Medically reviewed by Katelyn Hagerty, FNP
Written by Our Editorial Team
Last updated 4/29/2021
Noticed extra hair loss recently? It’s normal to lose 50 to 100 hairs per day. However, a variety of issues may cause you to shed more hair than normal, resulting in stray hairs that can end up stuck in your hairbrush or left behind on top of your pillowcase.
Although most hair loss is gradual, some types of hair loss can occur suddenly, leaving you with noticeably thinner hair over the course of a few weeks or months.
Below, we’ve listed the most common causes of sudden hair loss, from forms of temporary hair shedding caused by things like stress, illness or medication use to permanent hair loss that can occur as a result of infections, hormones or your genetics.
We’ve also explained what you can do to treat sudden hair loss, regrow lost hair and keep your hair looking and feeling its best in the future.
Sudden hair loss can occur for a variety of reasons, including illnesses that cause fever, severe stress and even certain medications.
If you’ve recently lost weight due to a crash diet or don’t get enough of certain essential nutrients, you may experience sudden hair shedding.
Although most types of sudden hair loss are reversible, it’s important to seek out expert help to get an accurate diagnosis and learn about the best treatment options.
Your healthcare provider may recommend several treatments for hair loss, including the hair regrowth medication minoxidil.
Our Complete Hair Growth Kit includes numerous science-backed products to help you regrow hair, decrease shedding and improve your hair’s strength.
A variety of factors, from your diet to your genetics, your use of certain medications or your level of stress, may cause you to suddenly deal with hair loss. We’ve listed the most common causes of sudden hair loss below, along with the science behind why and how each one occurs.
Telogen effluvium is a common form of temporary hair loss. It often comes on suddenly and can cause abrupt, diffuse hair shedding that affects your entire scalp.
If you have telogen effluvium, you may notice a large number of hairs on your pillow, hairbrush or in your shower drain’s hair trap. You may also notice that your hair looks thinner and slightly less full than usual.
Telogen effluvium hair loss is temporary, but it’s important to treat the underlying cause to help your hair grow back to normal.
Telogen effluvium is a reactive form of hair loss that’s caused by a triggering event. This could be a stressful experience, an illness or one of many other things. Common potential causes of telogen effluvium include:
Stress. You may notice this form of hair loss if you feel overly stressed, either due to a single stressful experience or chronic physiological stress that affects your wellbeing.
Illness. Some illnesses, particularly those that cause you to develop a fever, can cause this form of hair loss.
Injuries. Some people develop telogen effluvium hair loss after a physical trauma, such as an injury.
Infections. Infections, particularly severe infections, can also cause this form of hair loss to develop.
Surgery. You may experience telogen effluvium hair loss shortly after surgery, including during the recovery phase.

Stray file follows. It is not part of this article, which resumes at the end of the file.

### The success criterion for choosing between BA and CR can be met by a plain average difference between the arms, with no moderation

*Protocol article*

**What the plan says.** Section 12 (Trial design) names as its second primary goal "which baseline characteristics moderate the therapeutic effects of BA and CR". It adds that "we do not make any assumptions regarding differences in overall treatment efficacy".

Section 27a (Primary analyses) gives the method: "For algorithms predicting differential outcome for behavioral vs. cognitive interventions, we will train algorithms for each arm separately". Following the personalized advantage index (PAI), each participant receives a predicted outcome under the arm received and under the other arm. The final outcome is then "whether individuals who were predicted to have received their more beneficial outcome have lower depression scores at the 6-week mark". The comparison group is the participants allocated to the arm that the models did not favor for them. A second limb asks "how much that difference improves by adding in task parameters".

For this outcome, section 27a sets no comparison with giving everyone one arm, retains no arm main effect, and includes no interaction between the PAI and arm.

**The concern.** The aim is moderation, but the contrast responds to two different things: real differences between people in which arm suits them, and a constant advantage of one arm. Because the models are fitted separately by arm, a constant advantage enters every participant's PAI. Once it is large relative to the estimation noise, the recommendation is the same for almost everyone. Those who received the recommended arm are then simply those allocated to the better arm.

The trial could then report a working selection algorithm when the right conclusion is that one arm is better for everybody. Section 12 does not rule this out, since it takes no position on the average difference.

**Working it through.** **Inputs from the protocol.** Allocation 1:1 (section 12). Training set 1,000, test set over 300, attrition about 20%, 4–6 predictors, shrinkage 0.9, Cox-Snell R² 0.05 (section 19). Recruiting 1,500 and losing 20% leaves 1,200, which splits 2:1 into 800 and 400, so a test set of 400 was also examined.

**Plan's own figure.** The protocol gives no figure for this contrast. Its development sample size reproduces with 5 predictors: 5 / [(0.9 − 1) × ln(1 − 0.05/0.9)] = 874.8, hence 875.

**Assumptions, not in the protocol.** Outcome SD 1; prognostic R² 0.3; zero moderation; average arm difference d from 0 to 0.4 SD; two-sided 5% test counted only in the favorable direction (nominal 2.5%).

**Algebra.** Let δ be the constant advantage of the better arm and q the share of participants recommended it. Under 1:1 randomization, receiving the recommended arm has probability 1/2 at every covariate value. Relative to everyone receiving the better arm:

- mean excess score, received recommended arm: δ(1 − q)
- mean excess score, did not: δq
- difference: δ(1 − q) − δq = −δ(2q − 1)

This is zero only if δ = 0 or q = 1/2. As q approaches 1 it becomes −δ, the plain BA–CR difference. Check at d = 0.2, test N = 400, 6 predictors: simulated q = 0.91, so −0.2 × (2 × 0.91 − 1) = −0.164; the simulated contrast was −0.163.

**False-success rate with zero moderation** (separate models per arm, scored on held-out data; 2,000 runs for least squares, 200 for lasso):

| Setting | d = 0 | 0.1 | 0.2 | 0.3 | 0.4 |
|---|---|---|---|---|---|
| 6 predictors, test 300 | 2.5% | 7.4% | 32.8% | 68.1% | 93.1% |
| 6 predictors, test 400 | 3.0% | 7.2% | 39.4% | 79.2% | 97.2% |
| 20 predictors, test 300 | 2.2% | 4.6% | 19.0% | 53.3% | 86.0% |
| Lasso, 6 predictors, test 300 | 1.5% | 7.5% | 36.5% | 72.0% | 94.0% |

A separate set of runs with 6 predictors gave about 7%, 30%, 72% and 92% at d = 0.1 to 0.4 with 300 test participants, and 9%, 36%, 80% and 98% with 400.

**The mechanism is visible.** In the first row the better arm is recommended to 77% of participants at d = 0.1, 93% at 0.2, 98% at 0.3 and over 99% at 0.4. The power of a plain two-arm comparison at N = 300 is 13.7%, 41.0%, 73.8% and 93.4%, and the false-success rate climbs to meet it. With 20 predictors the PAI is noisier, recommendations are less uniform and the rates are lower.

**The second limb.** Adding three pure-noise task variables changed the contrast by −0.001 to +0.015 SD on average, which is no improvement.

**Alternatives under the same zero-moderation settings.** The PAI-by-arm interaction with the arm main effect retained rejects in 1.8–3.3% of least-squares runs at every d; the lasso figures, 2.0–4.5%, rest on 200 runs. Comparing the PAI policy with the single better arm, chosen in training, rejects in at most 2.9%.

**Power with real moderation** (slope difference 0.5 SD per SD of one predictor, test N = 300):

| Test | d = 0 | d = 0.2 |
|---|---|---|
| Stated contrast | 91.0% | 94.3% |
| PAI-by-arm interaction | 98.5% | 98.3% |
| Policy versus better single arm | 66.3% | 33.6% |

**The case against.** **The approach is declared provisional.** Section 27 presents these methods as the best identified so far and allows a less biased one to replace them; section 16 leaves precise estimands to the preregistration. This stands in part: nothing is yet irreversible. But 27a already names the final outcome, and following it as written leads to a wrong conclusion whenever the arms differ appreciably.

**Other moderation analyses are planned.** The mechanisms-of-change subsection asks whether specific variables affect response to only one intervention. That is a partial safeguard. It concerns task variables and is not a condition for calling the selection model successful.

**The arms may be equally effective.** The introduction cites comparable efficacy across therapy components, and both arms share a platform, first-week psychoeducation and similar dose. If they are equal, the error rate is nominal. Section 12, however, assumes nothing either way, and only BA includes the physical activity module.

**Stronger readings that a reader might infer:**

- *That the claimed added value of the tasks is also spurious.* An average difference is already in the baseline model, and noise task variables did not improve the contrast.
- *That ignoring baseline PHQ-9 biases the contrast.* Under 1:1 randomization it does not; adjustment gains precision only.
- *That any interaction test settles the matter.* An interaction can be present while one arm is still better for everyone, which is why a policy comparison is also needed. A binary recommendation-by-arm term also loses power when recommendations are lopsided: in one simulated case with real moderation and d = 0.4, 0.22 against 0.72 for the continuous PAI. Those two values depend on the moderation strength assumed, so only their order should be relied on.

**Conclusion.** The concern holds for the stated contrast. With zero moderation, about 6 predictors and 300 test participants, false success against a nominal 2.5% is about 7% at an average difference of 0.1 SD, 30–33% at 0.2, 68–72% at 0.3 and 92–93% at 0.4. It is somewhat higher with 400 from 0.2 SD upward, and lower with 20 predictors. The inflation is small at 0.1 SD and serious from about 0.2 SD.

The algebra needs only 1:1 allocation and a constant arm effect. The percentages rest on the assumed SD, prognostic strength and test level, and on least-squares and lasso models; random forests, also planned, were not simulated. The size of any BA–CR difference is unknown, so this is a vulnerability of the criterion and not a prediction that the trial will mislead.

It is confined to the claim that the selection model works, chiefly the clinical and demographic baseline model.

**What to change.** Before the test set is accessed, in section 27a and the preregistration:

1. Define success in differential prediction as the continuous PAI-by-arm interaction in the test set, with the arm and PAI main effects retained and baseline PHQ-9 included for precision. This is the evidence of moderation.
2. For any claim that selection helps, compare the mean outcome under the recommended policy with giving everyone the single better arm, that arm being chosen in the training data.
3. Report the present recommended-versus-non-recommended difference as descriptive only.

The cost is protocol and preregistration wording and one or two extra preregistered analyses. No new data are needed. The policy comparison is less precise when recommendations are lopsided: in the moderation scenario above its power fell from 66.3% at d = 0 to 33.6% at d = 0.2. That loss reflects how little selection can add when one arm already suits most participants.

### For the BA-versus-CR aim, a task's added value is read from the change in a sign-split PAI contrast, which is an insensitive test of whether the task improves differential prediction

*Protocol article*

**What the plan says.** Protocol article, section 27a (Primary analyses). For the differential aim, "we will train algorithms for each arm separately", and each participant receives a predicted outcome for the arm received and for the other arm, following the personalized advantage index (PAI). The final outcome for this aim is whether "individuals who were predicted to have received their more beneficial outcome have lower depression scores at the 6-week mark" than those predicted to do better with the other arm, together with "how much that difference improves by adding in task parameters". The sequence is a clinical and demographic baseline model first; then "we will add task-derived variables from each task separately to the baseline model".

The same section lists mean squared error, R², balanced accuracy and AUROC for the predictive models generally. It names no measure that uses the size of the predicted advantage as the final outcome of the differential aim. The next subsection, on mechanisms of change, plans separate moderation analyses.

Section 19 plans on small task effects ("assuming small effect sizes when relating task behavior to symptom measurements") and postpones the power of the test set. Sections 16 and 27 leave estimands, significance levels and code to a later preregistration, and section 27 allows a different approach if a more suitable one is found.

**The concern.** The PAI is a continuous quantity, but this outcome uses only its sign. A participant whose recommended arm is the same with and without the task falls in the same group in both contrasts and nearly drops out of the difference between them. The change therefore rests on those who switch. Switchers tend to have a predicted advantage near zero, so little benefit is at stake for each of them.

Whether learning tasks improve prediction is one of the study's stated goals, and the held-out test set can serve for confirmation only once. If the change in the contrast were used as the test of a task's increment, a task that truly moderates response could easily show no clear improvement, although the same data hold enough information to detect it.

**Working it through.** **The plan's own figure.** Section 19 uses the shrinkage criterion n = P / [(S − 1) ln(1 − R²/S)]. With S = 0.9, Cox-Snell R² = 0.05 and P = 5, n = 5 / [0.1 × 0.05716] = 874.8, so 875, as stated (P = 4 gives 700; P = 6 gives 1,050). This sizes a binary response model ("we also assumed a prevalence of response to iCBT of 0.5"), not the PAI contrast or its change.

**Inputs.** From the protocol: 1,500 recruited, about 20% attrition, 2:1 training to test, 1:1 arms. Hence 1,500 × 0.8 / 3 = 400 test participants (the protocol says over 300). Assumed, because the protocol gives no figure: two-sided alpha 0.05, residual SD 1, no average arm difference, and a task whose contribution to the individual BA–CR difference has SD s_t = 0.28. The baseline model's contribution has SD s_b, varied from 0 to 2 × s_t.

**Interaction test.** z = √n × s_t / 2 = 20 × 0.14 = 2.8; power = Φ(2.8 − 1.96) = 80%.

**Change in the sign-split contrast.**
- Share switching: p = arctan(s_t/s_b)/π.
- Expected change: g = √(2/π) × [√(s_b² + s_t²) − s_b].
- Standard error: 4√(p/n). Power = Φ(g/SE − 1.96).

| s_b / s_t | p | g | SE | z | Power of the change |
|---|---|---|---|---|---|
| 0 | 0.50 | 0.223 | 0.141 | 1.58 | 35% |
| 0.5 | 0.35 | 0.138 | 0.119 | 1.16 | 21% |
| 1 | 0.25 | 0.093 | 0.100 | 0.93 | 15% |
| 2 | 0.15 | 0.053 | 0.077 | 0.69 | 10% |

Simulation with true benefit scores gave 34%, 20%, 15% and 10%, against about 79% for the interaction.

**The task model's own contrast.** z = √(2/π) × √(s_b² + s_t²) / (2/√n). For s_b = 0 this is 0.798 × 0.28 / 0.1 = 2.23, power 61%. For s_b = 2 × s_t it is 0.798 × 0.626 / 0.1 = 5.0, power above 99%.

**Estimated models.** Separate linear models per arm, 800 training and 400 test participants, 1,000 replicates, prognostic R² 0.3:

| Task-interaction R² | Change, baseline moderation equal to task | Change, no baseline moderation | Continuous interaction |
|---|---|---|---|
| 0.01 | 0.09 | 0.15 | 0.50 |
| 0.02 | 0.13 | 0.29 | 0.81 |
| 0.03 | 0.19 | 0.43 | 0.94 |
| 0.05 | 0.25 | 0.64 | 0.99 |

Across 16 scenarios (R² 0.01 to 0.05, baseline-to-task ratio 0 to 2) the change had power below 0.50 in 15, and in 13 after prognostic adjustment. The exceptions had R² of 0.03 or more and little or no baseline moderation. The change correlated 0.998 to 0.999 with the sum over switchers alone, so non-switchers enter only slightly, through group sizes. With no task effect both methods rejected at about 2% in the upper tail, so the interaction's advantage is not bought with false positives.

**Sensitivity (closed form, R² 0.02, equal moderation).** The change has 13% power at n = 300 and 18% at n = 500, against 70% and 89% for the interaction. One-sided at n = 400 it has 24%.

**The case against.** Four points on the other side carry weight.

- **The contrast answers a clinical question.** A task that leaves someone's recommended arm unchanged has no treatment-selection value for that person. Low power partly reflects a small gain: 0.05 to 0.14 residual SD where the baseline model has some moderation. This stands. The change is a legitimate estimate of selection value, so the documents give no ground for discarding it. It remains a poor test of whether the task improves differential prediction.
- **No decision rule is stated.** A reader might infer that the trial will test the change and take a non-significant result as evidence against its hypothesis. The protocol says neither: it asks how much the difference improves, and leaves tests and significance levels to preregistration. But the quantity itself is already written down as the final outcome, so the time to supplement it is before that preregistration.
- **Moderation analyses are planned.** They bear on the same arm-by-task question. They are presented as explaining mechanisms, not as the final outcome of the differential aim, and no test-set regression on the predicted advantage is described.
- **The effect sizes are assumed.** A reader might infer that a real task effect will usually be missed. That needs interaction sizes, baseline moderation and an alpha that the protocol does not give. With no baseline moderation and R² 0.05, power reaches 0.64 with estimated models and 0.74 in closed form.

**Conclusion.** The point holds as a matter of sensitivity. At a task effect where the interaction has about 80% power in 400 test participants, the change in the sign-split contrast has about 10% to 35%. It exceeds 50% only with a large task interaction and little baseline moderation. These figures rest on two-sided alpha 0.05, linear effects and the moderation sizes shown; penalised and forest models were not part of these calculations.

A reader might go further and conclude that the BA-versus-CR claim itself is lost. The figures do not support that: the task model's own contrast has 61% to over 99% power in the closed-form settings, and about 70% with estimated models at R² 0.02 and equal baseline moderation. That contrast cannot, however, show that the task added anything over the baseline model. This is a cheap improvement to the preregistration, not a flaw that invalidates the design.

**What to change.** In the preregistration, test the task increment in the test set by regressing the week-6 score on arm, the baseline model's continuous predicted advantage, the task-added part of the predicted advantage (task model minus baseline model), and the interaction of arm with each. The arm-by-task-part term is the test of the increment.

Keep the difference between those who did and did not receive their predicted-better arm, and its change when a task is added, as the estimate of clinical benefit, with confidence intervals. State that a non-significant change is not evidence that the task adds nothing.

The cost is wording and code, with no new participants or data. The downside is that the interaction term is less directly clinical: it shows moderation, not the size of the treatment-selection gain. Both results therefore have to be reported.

Medications. Certain medications, such as beta-blockers and anticoagulants, can cause this form of hair loss.
Thyroid issues. You may be more at risk of developing this form of hair loss if you have a thyroid problem, such as hyperthyroidism or hypothyroidism.
Crash dieting. Going on an extreme low calorie diet or losing a large amount of weight in a short period of time may cause telogen effluvium hair loss.
Nutritional deficiencies. Some nutritional deficiencies, such as iron deficiency anemia, can cause telogen effluvium hair loss.
Telogen effluvium hair loss generally becomes noticeable between one and six months after the triggering event. The shedding can last for a few weeks or as long as six months.
Most of the time, this form of hair loss will stop and your hair will grow back once the underlying cause is identified and treated.
Anagen effluvium is a type of temporary hair loss that develops when your hairs are affected by a toxic substance or inflammation.
This type of hair loss usually occurs during treatment with certain medications, including certain drugs used during chemotherapy. Other medications, including those used to treat Parkinson’s disease, gout, rheumatoid arthritis and psoriasis, can also cause this form of hair loss.
Like with other forms of temporary hair loss, any hair you lose due to anagen effluvium will start to grow back once you stop using the causative medication.
It’s common to shed hair while you’re pregnant, as well as after you give birth. This type of hair loss is actually a form of telogen effluvium that’s likely caused by the abrupt hormonal changes that can occur while you’re pregnant.
According to the American Pregnancy Association, hair loss during pregnancy usually begins to diminish three to four months after you give birth.
During pregnancy, some medications that are commonly used to treat hair loss may not be safe for you to use, making it important that you talk to your healthcare provider if you’ve noticed any hair shedding.
You can learn more about dealing with hair loss during pregnancy and after childbirth in our full guide to pregnancy and hair loss.
Traction alopecia is a type of hair loss that’s caused by hairstyles that put an excessive amount of pressure on the roots of your hair.
This type of hair loss can develop if you wear your hair in a tight ponytail, braids, dreadlocks or other hairstyles that place a pulling force on its roots. You may have a higher risk of developing this type of hair loss if you’re of African descent.
Some chemicals used in styling products and heat treatments might also contribute to this type of hair loss.
Although early-stage traction alopecia is usually treatable, over the long term, traction alopecia can damage your hair follicles and cause permanent hair loss.